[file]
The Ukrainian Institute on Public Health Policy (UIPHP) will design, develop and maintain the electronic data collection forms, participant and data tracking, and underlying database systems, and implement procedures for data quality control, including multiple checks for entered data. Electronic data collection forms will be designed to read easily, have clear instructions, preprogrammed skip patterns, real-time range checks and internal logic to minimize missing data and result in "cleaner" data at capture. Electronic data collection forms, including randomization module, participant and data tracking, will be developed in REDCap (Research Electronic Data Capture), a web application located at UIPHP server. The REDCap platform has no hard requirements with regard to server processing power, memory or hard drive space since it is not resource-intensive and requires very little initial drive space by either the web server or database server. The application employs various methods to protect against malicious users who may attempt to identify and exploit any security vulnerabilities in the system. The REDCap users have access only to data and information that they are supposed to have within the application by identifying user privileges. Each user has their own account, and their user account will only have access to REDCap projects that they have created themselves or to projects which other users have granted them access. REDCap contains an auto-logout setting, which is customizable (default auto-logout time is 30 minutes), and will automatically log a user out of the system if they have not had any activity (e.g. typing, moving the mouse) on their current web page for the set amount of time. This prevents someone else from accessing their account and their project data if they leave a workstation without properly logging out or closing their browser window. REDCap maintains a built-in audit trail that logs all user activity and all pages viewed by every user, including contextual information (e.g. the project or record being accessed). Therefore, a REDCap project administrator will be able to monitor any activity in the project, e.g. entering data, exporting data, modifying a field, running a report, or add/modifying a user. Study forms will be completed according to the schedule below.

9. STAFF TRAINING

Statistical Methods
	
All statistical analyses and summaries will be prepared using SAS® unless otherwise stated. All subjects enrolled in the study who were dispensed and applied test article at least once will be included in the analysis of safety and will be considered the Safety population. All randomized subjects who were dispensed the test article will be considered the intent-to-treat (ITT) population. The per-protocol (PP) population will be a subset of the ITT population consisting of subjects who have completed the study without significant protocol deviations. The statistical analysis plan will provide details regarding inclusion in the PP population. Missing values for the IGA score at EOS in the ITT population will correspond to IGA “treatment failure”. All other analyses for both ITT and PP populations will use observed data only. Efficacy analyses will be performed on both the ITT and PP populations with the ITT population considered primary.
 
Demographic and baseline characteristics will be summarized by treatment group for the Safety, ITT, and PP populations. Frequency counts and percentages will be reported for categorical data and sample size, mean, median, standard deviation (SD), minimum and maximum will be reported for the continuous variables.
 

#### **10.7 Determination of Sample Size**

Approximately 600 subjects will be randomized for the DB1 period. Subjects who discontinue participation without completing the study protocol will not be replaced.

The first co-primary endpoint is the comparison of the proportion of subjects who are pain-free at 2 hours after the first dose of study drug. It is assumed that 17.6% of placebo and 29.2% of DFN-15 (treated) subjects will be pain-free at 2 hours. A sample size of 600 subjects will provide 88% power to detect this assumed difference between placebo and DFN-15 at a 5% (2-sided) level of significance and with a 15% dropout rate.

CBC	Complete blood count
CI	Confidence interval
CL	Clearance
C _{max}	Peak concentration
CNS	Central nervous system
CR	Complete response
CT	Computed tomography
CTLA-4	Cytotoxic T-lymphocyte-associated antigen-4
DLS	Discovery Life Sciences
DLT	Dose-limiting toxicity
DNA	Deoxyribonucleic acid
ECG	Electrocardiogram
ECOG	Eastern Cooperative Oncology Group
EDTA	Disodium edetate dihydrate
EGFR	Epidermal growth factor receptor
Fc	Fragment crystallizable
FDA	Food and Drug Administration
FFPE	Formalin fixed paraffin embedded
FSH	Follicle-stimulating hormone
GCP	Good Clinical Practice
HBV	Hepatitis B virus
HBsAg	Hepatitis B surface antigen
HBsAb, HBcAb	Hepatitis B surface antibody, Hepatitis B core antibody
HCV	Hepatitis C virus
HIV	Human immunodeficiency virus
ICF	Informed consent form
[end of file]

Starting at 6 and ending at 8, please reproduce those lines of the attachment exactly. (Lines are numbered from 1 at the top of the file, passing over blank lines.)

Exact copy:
#### **10.7 Determination of Sample Size**

Approximately 600 subjects will be randomized for the DB1 period. Subjects who discontinue participation without completing the study protocol will not be replaced.

The first co-primary endpoint is the comparison of the proportion of subjects who are pain-free at 2 hours after the first dose of study drug. It is assumed that 17.6% of placebo and 29.2% of DFN-15 (treated) subjects will be pain-free at 2 hours. A sample size of 600 subjects will provide 88% power to detect this assumed difference between placebo and DFN-15 at a 5% (2-sided) level of significance and with a 15% dropout rate.